If the priority remains to reduce our emissions of greenhouse gases in order to comply with the Paris Agreement and fight climate change, it is increasingly recognized by many scientists and politicians that these efforts will not be sufficient to achieve climate neutrality. Carbon removales are necessary to offset the incompressible emissions from livestock farming or industry and thus meet the European climate law's objective to reach climate neutrality by 2050.
The aims of the communication on sustainable carbon cycles
With this Communication, the European Commission proposes several major avenues to achieve climate neutrality by mid-century:
- Firstly, the carbon farming initiative aims to remunerate carbon removals from land, including in the soil and biomass of agricultural land, forests, wetlands and peatlands, and to promote the deployment of this new green economic model in order to better reward land managers whose practices allow for more carbon sequestration while protecting biodiversity. This initiative is expected to store 42 Mt of CO2 (equivalent to Slovakia's emissions in 2019) in European natural carbon sinks by 2030.
- Second, to strengthen the deployment of industrial solutions to absorb carbon from the atmosphere. By 2030, 5 Mt of CO2 should be removed from the atmosphere each year and permanently stored using technological solutions.
- Finally, by the end of 2022, the Commission will propose an EU-level regulatory framework for certification of carbon removals to ensure transparency and verify the authenticity and environmental integrity of high-quality sustainable carbon removals.
The Carbon farming initiative: a major lever to sequester carbon in agricultural and forest soils
The European Commission, in its "European Green Pact" (or Fit for 55) implementation package published last July, has proposed in the framework of the revision of the European regulation on Land Use, Land Use Change and Forestry (LULUCF) a new target of 310 million tons of CO2 equivalent of net removals by 2030 (almost equivalent to Spain's emissions in 2019) for the LULUCF sector (including agricultural, wetland and forest areas) and a new climate neutrality target by 2035 for the agriculture, forestry and other land use (AFOLU) sector, which includes the LULUCF sector and agricultural emissions from livestock, fertilizers and manure (known as non-CO2).
To achieve these objectives, the Commission proposes to promote a system at the level of land managers (foresters and farmers) that rewards farmers and foresters for sequestering additional amounts of carbon. Carbon farming is a set of agricultural, forestry or land management practices that increase carbon sequestration. Biodiversity issues are taken into account both by respecting the principle of "do no significant harm", popularized on the one hand by the European Taxonomy whose delegated act on climate, containing technical review criteria for forestry activities was formally adopted by the Council of the EU on December 10, 2021, and on the other hand by the willingness to use carbon farming as a means to deploy nature-based solutions. These practices can be promoted through a range of policies and funding instruments, including the CAP, the LIFE program, the Horizon Europe research program, as well as cohesion funds or state aid.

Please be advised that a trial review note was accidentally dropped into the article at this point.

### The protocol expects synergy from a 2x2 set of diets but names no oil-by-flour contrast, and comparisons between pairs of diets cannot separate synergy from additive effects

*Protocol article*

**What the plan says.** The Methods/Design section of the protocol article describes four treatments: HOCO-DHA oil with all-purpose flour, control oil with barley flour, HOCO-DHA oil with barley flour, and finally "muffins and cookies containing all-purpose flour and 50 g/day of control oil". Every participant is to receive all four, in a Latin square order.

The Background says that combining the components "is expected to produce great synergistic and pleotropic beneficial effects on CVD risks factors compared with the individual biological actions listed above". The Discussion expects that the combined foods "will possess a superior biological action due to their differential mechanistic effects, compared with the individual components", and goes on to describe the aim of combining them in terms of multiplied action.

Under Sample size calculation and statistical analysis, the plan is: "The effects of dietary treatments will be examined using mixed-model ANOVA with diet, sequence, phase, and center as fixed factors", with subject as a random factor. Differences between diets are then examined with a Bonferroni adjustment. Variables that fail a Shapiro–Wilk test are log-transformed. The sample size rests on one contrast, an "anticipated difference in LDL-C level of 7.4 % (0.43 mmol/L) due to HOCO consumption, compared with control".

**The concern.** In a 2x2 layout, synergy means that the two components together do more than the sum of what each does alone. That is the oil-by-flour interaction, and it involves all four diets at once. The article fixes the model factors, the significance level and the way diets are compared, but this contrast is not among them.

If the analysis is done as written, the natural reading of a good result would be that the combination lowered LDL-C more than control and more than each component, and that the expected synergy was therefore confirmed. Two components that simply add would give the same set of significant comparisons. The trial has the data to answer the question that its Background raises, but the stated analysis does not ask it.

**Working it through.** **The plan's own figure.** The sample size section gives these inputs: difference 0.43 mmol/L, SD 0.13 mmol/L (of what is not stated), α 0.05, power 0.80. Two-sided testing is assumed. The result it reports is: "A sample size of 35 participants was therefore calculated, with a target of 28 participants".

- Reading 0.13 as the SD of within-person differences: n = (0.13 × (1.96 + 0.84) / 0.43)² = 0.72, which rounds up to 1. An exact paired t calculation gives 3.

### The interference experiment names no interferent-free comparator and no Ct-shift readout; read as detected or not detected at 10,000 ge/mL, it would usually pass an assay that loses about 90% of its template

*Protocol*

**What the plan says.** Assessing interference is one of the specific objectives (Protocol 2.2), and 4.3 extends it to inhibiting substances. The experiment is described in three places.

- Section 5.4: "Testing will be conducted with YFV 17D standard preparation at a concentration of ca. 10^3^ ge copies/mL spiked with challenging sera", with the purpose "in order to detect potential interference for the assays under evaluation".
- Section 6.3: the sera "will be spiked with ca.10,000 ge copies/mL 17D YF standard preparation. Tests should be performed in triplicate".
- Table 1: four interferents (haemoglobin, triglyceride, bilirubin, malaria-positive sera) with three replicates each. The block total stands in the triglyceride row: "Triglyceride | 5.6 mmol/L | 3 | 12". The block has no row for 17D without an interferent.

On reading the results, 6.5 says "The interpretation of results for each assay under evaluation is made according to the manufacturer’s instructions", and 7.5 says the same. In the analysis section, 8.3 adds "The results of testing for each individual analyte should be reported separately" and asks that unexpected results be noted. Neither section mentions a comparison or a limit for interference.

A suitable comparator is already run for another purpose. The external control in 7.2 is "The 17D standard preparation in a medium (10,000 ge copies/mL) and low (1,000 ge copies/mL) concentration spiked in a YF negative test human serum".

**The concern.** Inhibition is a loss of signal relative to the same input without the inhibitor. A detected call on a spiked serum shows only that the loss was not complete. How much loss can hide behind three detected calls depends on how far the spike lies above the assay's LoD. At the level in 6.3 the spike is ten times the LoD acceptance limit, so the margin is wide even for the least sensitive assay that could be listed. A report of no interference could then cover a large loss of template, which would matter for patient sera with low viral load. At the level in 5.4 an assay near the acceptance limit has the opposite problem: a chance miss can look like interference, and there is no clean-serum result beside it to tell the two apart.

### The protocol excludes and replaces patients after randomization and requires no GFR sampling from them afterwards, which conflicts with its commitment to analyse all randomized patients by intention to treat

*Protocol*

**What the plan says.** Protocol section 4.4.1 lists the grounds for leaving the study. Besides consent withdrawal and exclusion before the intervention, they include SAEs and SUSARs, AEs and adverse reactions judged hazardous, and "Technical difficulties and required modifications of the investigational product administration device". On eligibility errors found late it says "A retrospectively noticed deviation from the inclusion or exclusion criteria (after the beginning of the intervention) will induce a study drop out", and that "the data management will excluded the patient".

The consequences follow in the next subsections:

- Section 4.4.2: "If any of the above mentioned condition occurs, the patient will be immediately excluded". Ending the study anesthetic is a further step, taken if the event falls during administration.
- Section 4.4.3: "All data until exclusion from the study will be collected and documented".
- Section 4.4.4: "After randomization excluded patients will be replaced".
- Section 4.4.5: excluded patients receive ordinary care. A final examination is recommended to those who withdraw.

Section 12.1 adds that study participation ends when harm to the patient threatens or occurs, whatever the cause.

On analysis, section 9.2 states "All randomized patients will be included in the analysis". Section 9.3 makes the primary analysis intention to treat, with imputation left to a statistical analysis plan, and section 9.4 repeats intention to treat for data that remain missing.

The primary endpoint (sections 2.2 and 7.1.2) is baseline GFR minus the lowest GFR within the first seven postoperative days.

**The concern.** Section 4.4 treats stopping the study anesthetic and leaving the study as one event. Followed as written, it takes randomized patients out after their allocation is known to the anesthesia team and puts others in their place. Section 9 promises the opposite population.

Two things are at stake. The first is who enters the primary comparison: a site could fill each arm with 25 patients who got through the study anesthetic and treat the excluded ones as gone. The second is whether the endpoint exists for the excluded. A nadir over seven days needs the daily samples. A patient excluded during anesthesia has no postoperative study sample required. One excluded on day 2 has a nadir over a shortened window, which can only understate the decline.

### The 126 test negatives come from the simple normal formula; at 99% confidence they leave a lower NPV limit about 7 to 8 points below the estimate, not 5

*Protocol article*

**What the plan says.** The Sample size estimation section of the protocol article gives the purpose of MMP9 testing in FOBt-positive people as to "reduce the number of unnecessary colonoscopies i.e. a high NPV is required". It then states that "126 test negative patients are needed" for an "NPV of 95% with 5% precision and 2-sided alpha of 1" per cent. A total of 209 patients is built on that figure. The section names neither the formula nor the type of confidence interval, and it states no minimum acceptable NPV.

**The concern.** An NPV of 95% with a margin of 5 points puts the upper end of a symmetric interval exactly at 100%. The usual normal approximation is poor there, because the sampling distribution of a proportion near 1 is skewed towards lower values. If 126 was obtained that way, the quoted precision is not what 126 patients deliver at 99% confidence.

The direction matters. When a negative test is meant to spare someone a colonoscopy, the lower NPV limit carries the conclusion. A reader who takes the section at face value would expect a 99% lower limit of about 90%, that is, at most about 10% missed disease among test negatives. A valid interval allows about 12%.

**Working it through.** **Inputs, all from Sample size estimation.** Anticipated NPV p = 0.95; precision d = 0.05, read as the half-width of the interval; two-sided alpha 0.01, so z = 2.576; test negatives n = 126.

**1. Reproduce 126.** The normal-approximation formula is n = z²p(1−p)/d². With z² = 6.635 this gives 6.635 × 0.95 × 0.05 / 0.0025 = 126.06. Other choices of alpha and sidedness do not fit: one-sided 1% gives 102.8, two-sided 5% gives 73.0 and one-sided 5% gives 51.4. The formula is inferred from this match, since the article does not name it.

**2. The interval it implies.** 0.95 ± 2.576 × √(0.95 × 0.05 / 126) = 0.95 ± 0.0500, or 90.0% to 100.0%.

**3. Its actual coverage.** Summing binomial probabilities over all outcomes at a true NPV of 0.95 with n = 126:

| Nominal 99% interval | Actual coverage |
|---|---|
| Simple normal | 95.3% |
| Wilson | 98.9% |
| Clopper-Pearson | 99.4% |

The implementation of a European carbon certification framework for carbon removals
The communication also paves the way for the establishment of a European certification framework for carbon removals, whether based on land-based or industrial solutions. This certification framework will be published in 2022 and is expected to generate the first carbon credits in 2024.
The framework is expected to establish robust and ambitious methodologies across the EU, including monitoring, reporting and verification (MRV), additionality, risk coverage and environmental safeguards. The development of this certification framework will be based in particular on the various initiatives that currently exist at the level of the Member States, such as the French Low Carbon Label (Label bas carbone). This certification should enable companies to offset their residual emissions by purchasing carbon credits. By being a pioneer in the regulatory certification of carbon removals, the EU will be able to position itself as a precursor in the design of robust and ambitious methodologies in line with the objective of the Paris Agreement, under Article 6, the terms of which were validated by the Glasgow Pact.
A win-win strategy for the climate and biodiversity
These two complementary initiatives, carbon farming and the carbon removal certification framework, will enable the development of a range of carbon removal options on a European scale, including natural solutions, including afforestation, reforestation and forest ecosystem restoration. If these projects respect ecological principles that support biodiversity and natural capital, they will ensure the environmental integrity of the process and implement a win-win strategy for climate and biodiversity.